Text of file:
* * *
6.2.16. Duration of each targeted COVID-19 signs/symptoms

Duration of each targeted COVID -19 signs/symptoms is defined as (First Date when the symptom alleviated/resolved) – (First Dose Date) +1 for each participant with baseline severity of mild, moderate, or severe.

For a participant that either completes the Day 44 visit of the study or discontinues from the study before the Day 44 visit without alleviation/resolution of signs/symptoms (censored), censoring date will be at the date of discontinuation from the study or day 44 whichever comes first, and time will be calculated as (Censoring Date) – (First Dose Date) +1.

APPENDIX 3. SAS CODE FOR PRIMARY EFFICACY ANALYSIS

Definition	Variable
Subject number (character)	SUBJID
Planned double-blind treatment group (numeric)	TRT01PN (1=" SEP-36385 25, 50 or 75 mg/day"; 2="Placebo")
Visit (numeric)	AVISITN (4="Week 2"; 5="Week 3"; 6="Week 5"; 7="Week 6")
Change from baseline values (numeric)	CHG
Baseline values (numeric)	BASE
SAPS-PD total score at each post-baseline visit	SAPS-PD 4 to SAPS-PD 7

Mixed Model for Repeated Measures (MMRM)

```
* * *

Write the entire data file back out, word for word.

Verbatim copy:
6.2.16. Duration of each targeted COVID-19 signs/symptoms

Duration of each targeted COVID -19 signs/symptoms is defined as (First Date when the symptom alleviated/resolved) – (First Dose Date) +1 for each participant with baseline severity of mild, moderate, or severe.

For a participant that either completes the Day 44 visit of the study or discontinues from the study before the Day 44 visit without alleviation/resolution of signs/symptoms (censored), censoring date will be at the date of discontinuation from the study or day 44 whichever comes first, and time will be calculated as (Censoring Date) – (First Dose Date) +1.

APPENDIX 3. SAS CODE FOR PRIMARY EFFICACY ANALYSIS

Definition	Variable
Subject number (character)	SUBJID
Planned double-blind treatment group (numeric)	TRT01PN (1=" SEP-36385 25, 50 or 75 mg/day"; 2="Placebo")
Visit (numeric)	AVISITN (4="Week 2"; 5="Week 3"; 6="Week 5"; 7="Week 6")
Change from baseline values (numeric)	CHG
Baseline values (numeric)	BASE
SAPS-PD total score at each post-baseline visit	SAPS-PD 4 to SAPS-PD 7

Mixed Model for Repeated Measures (MMRM)

```